HELLO and welcome to the sixth installment of Things I Read That I Love, wherein I share with you some of the longer-form journalism/essays I’ve read recently so that you can read them too and we can all know more about homes for troubled teens and plane crashes! This “column” is less feminist/queer focused than the rest of the site because when something is feminist/queer focused, I put it on the rest of the site. Here is where the other things are. The title of this feature is inspired by the title of Emily Gould’s tumblr, Things I Ate That I Love.
Just in time for the Holidays, here are some things you can read instead of doing whatever it is your holiday companions want you to do!
Who’s That Girl (Dec 2011) – The New Inquiry: “How did someone acquire so many quirks in the first place? Take away the funky glasses, colorful dresses, and bursts of song, and Jess Day ends up having more in common with a naked paper doll than her TV-sitcom predecessors or viewers.”
What Really Happened Aboard Air France 477 (Dec 2011), Popular Mechanics: I didn’t think I’d necessarily like anything from Popular Mechanics, but I did so really like this.
Lorrie Moore (September 2009), Elle: All about one of my top five favorite writers OF ALL TIME!
Hannah and Andrew (January 2012), Texas Monthly: “In October 2006 a four-year-old from Corpus Christi named Andrew Burd died mysteriously of salt poisoning. His foster mother, Hannah Overton, was charged with capital murder, vilified from all quarters, and sent to prison for life. But was this churchgoing young woman a vicious child killer? Or had the tragedy claimed its second victim?”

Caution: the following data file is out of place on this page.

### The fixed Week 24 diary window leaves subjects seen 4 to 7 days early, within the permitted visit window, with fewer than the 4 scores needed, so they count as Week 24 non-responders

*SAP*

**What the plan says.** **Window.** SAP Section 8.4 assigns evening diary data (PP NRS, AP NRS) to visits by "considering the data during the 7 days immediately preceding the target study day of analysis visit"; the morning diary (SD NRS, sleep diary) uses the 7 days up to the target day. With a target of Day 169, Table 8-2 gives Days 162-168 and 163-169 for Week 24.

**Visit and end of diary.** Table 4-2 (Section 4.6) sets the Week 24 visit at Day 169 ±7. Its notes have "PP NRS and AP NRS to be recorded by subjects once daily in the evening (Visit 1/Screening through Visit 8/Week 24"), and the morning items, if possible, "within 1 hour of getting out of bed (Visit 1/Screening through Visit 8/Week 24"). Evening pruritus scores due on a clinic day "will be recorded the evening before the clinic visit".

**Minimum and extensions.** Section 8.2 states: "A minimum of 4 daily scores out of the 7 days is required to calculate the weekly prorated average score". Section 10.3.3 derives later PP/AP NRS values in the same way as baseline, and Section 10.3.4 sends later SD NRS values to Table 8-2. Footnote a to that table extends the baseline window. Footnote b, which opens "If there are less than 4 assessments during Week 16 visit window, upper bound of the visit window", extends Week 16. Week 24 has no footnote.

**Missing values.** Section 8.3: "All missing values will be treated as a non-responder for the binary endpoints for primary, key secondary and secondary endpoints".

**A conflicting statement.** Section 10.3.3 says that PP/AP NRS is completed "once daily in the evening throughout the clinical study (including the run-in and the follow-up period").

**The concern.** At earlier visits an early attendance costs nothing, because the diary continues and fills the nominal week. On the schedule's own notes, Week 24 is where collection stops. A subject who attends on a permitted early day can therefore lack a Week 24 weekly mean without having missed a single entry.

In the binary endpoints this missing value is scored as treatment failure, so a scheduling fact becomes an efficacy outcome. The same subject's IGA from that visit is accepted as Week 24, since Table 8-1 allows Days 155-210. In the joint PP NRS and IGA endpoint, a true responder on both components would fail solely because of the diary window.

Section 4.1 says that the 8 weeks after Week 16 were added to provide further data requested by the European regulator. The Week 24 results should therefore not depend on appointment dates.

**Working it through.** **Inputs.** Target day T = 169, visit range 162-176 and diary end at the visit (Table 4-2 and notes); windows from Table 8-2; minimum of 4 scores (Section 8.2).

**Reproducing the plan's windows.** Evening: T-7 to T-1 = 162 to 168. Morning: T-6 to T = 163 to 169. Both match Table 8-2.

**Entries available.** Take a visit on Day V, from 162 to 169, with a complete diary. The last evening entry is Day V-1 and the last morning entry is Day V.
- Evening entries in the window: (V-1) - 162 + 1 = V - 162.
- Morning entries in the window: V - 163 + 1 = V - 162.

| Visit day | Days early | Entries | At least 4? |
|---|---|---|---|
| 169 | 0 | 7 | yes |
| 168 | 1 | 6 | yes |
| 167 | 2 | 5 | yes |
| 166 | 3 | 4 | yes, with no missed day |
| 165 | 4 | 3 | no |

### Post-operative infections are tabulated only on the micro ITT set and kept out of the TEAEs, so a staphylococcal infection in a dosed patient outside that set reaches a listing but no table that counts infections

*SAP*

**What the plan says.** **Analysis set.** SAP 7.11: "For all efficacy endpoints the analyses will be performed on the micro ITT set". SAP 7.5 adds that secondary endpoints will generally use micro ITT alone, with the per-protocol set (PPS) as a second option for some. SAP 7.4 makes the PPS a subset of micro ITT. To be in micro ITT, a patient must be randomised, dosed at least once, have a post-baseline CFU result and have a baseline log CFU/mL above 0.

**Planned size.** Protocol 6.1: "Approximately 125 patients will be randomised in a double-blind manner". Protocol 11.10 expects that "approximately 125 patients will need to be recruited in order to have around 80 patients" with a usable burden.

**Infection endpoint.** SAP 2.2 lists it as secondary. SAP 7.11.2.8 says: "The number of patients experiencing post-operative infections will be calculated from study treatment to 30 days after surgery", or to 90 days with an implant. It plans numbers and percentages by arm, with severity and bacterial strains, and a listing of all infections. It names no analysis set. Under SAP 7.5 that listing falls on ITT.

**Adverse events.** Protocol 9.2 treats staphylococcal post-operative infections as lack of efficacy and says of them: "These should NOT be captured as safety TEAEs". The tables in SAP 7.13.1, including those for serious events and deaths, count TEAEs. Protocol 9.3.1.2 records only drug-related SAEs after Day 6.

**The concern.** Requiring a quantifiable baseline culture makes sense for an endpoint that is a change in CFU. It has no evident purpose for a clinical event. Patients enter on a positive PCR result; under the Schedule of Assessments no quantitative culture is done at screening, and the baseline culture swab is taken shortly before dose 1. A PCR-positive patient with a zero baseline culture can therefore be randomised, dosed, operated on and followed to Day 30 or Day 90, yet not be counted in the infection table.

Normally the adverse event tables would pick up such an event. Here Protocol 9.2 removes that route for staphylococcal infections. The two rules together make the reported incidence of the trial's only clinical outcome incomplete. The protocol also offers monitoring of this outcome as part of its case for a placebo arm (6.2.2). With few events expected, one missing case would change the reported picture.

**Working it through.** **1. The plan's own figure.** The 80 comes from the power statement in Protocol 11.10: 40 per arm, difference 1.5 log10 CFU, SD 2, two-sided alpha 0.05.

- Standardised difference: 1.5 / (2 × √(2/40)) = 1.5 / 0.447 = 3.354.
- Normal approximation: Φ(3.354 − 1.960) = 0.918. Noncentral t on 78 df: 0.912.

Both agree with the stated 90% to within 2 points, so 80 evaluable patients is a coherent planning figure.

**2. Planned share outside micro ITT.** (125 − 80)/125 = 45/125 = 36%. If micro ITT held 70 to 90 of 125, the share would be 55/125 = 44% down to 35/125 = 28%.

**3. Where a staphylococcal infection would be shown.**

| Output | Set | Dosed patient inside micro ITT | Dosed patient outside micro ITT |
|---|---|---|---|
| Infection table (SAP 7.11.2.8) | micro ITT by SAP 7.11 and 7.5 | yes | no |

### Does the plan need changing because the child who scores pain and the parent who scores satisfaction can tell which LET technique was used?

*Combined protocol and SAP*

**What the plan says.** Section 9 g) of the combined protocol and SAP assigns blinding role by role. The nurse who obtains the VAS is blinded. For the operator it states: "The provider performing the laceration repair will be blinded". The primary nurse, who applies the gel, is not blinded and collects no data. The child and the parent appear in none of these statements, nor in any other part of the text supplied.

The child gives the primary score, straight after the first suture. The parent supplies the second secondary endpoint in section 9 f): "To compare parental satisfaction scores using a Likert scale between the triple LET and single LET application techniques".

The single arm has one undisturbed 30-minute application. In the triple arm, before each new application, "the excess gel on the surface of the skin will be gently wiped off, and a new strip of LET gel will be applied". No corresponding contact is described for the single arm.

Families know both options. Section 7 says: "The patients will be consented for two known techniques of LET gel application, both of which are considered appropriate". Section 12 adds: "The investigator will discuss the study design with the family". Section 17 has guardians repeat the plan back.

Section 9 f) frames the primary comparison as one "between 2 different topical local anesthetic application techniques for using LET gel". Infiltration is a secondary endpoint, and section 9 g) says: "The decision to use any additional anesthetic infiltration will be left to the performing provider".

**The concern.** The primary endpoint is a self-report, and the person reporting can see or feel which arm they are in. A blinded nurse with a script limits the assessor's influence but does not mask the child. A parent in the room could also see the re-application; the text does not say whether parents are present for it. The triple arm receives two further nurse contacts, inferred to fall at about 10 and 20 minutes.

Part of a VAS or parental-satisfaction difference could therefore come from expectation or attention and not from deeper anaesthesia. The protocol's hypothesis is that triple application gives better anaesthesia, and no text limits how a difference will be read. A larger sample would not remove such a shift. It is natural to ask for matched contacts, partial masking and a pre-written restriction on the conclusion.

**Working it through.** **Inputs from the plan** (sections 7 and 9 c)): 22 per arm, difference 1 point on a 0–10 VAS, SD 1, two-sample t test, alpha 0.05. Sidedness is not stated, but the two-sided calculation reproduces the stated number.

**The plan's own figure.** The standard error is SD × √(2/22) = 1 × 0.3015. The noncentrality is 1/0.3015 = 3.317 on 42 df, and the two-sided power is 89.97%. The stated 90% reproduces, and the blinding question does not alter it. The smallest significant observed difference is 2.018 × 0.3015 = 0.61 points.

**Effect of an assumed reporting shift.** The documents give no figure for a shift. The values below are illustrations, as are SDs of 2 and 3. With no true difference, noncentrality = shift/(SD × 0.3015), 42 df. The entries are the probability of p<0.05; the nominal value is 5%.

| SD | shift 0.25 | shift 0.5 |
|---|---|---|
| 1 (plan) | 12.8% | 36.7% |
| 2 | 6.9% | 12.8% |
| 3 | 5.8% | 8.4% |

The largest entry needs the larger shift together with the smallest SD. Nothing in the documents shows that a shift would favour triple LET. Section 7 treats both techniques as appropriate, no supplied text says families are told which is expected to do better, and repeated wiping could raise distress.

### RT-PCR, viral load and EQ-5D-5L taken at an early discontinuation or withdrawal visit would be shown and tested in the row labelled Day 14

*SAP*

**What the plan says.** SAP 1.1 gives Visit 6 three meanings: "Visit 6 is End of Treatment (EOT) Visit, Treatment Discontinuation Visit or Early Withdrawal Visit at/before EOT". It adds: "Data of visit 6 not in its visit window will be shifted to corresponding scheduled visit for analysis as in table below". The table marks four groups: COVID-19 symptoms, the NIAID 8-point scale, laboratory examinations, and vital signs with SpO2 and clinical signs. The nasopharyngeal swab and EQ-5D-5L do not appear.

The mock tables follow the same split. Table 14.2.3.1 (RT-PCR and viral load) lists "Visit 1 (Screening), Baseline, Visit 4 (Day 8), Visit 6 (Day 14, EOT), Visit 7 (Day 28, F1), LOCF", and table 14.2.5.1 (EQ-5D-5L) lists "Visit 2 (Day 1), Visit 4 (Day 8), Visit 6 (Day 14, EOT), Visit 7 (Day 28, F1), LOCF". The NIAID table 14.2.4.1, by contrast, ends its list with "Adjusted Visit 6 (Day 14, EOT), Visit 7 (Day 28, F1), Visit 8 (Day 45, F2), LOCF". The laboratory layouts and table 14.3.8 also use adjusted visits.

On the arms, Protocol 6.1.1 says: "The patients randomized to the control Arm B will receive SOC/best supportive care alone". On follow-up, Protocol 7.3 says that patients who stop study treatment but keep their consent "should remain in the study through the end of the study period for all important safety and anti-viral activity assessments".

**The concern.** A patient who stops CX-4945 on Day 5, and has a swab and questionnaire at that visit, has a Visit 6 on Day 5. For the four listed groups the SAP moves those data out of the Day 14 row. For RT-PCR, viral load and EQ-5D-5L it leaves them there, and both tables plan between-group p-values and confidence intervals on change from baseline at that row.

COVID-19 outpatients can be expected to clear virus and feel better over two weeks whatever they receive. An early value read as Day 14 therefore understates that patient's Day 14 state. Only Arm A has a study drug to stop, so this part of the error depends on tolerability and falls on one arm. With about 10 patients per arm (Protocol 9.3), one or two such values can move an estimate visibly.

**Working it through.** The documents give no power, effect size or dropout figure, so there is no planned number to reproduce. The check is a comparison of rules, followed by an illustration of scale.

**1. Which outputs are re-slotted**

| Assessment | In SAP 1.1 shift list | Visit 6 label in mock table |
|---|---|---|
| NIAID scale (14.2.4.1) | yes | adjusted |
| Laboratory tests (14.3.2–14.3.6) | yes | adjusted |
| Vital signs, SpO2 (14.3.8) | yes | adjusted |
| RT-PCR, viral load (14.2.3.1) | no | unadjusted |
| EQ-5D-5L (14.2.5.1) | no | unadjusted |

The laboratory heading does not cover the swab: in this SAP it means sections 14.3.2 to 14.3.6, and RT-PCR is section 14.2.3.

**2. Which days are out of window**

The Adventures of Super-Boy (March 2011), Rolling Stone: This is the only thing I’ve ever read about Justin Bieber –> “God, girls, and boatloads of swag: how Justin Bieber went from Canadian YouTube oddity to the biggest teen idol in the world.”
Sex in Advertising: Retail Therapy (Dec 2011) – The Economist: “How Ernest Dichter, an acolyte of Sigmund Freud, revolutionised marketing.”
Horror Stories From Tough-Love Teen Homes (July/August 2011), Mother Jones: Faith-based homes for “troubled teens” are free from government regulation, which is how so many teens taken to these places report unfathomable tortue — if they get out at all. Another piece I’ve read on this topic is called Want Your Kid to Disappear? from a 2004 issue of Legal Affairs, about the people who are hired to pick up the kids stealth-style and transport them to homes like this.
The Last Lion (August 2011), Outside : “After 34 books, endless Hemingway comparisons, and too many battles with gout, legendary author Jim Harrison is unsurpassed at chronicling man’s relationship with wilderness. His secret? Ample wine, cigarettes, fly-fishing—and an inability to give a damn about what anyone else thinks. Our author takes a literary pilgrimage to Montana.”
The 1 Percent, Revealed (Dec 2011) – Mother Jones: Barbra Ehrenreich breaks it down with incredible clarity — this is seriously a must-read. It’s short, too!
Now That The Factories are Closed, It’s Tee-Time in Benton Harbor, Michigan (Dec 2011) – New York Times Magazine: Clearly I have a soft spot for anything about Michigan, which means I’ve read a lot of things about various initiatives to “fix” various areas of Michigan. This is one of those.
Peyton’s Place (October 2011) , GQ: The true story of a family who let One Tree Hill use their home as a set for many many years and how it became, eventually, too much to bear.
Pill Culture Pops (June 2003), New York Magazine: “With the stigma attached to mood-improving (not to mention sex-life-improving) drugs all but gone, New Yorkers are becoming their own Dr. Feelgoods, self-medicating as never before. Inside the new (totally respectable) drug scene.” [This feels really true to a frightening degree, surprised I wasn’t interviewed for this story.]